DHS news release
October 30, 2006
Contact: Jim Sellers 503-945-5738
Program contact: Mike Moore 503-947-5538
Three counties added to mental health supported-employment initiative
A state initiative to help Oregonians with severe psychiatric disabilities get jobs has added Deschutes, Malheur and Marion counties, bringing to seven the number of participating counties.
The initiative seeks to reduce unemployment among Oregonians with severe mental illness, whose jobless rate was 82 percent in 2004 and mirrored national estimates of 80 percent to 90 percent.
"We know having a job helps people with mental illness not only increase their self-esteem but also get control of their symptoms," said Bob Nikkel, Oregon Department of Human Services assistant director for addictions and mental health. "And it's what people want -- they are clear that they want to work."
The three counties are being added to Josephine, Lane, Polk and Washington counties, which already have helped hundreds of people with mental illness go to work as custodians, cashiers, linemen, drywall installers, service-station attendants and in other occupations. Developing a diversity of jobs with numerous employers promotes mainstream occupational choices for people with severe mental illness, Nikkel said.
He said the state would invest a total of $41,000 during the next year from his division and from the DHS Office of Vocational Rehabilitation Services to pay for training and consultation to be delivered by Grants Pass-based Options for Southern Oregon and to help defray participating counties' start-up expenses.
Caseworkers provide a variety of employment-related services such as networking with potential employers, building up confidence among people who may never have worked, setting up interviews, helping new employees with work clothing, assisting with transportation arrangements and helping newly hired people to adjust daily personal schedules to include working. Individuals have a choice about how much assistance to receive, Nikkel said.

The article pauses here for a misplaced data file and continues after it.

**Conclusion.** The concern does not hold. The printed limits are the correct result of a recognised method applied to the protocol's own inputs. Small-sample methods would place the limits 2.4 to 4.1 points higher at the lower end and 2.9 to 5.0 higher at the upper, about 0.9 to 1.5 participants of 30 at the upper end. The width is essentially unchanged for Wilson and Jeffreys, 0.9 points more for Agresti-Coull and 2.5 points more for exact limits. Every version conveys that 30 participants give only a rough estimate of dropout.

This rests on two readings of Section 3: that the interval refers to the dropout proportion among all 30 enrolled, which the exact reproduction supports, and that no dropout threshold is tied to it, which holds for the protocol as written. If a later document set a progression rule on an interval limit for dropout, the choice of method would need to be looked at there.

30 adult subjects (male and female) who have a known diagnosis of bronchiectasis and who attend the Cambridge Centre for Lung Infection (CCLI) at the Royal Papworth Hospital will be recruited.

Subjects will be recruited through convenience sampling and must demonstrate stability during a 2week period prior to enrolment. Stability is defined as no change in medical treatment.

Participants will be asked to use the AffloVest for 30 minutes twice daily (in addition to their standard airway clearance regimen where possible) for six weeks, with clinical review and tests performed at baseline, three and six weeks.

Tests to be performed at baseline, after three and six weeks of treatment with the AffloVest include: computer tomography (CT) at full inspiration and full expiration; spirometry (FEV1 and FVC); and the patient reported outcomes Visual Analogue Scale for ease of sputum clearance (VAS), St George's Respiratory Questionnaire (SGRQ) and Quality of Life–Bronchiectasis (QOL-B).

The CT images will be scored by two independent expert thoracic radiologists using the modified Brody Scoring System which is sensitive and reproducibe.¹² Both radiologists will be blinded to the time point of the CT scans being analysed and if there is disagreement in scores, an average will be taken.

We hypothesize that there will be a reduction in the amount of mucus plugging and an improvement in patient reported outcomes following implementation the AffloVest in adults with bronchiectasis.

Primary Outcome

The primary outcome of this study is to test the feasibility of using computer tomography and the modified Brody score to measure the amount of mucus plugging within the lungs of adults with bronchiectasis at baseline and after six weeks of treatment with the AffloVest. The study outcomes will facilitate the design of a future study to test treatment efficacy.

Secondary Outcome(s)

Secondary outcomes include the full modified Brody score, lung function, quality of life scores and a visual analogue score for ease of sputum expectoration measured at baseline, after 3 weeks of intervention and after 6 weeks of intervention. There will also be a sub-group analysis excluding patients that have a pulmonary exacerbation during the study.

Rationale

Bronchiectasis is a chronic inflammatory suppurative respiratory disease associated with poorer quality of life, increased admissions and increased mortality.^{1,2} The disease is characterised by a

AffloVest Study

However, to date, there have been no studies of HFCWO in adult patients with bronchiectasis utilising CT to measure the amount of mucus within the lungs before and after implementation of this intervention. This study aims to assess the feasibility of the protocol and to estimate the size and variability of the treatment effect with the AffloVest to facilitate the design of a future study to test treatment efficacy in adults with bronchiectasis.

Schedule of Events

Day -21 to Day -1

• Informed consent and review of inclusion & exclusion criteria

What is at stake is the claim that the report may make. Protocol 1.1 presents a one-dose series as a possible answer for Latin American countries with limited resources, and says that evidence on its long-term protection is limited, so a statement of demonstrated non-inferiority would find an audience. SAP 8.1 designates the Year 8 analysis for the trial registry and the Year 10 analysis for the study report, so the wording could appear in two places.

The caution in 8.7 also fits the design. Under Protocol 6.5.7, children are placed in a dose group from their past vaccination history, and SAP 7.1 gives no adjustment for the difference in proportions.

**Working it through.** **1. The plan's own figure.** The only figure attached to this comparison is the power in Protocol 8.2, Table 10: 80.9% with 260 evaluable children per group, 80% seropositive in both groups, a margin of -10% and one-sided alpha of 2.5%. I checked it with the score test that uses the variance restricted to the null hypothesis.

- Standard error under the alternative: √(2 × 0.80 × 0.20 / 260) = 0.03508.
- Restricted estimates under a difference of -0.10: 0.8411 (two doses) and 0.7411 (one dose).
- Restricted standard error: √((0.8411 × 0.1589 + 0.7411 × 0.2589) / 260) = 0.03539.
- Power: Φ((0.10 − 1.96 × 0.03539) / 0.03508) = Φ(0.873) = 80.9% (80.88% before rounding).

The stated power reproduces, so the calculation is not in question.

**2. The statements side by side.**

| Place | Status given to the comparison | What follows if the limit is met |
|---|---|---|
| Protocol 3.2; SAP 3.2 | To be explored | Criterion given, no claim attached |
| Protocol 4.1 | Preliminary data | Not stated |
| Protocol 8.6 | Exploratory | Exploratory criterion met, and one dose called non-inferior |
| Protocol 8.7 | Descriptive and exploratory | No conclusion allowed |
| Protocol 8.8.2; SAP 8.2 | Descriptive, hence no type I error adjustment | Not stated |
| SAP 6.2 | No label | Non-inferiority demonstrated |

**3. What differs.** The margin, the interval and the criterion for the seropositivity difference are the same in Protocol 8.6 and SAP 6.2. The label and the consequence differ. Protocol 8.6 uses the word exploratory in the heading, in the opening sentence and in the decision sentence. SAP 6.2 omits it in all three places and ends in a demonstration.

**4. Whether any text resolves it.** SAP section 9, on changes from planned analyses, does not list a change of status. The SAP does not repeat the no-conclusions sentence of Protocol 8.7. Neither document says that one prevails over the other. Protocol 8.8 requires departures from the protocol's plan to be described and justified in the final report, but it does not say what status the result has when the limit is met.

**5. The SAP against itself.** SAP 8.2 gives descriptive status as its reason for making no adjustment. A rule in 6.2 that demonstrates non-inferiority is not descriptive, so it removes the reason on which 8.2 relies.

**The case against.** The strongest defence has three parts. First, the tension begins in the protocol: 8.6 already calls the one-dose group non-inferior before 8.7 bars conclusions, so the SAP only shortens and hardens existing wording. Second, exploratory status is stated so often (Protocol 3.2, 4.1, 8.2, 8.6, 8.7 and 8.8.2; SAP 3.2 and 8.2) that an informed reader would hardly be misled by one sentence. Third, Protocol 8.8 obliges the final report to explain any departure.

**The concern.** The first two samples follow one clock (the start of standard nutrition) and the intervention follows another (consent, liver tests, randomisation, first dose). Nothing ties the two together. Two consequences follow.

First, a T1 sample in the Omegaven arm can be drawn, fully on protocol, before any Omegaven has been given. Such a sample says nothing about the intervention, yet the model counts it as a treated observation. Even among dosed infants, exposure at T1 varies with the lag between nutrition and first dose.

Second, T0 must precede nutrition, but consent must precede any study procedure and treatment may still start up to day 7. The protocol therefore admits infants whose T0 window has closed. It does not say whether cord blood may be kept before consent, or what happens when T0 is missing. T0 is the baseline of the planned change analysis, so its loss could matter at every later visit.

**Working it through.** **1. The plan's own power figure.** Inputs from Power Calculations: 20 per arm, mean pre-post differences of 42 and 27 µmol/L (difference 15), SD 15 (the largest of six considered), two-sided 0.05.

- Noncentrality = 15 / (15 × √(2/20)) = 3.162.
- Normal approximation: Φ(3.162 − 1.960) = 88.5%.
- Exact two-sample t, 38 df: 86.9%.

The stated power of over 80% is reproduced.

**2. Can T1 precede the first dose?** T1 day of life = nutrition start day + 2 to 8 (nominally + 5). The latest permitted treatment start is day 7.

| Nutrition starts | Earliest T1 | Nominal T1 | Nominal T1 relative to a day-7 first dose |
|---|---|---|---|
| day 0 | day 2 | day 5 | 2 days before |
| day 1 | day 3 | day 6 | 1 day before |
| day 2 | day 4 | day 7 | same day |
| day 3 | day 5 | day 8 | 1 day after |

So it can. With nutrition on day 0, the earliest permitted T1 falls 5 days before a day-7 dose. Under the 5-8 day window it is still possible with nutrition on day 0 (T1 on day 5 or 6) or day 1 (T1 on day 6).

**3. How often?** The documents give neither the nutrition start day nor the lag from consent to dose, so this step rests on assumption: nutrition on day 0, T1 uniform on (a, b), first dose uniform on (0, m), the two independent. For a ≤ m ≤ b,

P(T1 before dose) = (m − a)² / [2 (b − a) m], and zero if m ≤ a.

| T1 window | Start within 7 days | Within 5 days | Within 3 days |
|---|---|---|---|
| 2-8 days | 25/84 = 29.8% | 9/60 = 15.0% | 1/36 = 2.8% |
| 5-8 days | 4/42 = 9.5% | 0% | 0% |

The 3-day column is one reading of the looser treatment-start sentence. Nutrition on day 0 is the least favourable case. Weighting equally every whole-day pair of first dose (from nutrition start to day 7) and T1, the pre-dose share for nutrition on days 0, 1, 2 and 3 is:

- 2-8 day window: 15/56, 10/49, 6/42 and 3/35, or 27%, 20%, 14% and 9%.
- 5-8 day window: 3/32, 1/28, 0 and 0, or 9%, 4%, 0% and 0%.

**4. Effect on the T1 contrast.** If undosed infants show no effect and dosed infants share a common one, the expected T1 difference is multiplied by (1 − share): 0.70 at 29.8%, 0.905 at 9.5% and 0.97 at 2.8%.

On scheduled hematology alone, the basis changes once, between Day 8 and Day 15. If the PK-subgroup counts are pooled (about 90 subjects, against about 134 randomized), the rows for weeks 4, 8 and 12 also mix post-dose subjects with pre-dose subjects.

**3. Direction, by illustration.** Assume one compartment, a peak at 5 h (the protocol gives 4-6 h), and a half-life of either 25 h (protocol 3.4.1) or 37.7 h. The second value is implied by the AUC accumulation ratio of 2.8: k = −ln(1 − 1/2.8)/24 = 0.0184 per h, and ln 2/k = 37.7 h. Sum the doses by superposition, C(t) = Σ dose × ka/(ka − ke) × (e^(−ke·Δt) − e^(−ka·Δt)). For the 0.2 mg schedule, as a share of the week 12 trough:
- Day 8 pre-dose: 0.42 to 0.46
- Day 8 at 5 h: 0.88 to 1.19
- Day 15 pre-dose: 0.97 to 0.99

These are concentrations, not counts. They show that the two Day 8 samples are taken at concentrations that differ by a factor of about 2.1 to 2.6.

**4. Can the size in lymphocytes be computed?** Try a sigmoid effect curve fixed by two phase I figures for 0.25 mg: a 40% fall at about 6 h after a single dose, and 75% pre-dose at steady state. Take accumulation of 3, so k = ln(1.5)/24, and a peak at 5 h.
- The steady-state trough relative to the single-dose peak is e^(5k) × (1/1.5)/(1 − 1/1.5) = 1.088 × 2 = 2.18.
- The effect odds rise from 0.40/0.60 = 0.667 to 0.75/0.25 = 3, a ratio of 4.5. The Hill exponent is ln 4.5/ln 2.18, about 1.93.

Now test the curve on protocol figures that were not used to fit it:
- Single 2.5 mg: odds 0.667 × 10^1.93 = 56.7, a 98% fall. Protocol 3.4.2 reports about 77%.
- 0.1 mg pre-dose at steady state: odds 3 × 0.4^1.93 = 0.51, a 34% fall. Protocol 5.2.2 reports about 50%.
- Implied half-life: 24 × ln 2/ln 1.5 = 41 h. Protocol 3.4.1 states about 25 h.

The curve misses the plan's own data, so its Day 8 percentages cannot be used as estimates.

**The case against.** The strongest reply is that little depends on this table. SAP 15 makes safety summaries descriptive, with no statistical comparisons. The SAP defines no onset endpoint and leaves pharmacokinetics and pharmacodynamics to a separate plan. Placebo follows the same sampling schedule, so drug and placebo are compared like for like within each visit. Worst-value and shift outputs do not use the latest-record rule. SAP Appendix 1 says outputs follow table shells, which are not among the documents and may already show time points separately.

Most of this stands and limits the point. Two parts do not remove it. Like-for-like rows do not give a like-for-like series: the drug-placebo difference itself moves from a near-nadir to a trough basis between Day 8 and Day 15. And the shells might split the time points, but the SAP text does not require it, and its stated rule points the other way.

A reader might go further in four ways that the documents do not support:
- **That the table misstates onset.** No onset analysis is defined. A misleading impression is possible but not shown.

Supported employment is an evidence-based practice, meaning its effectiveness is supported by research. The Legislature told DHS and four other state agencies they must spend increasing shares of their budgets on such practices.
Since 2002, Oregon has sent quarterly outcomes data to Dartmouth Medical School to support its multi-state research into the effectiveness of supported-employment services. Sites participating in the Dartmouth project report more than 40 percent of individuals reached are engaged in competitive employment. Over the past 18 months in Oregon, approximately 300 people participated each month with 55 percent to 60 percent reporting competitive employment.
Meanwhile, sites in Grants Pass and Portland also are participating in federal research into whether investing in supported-employment services ultimately reduces government expenditures for benefits to people with severe mental illness.
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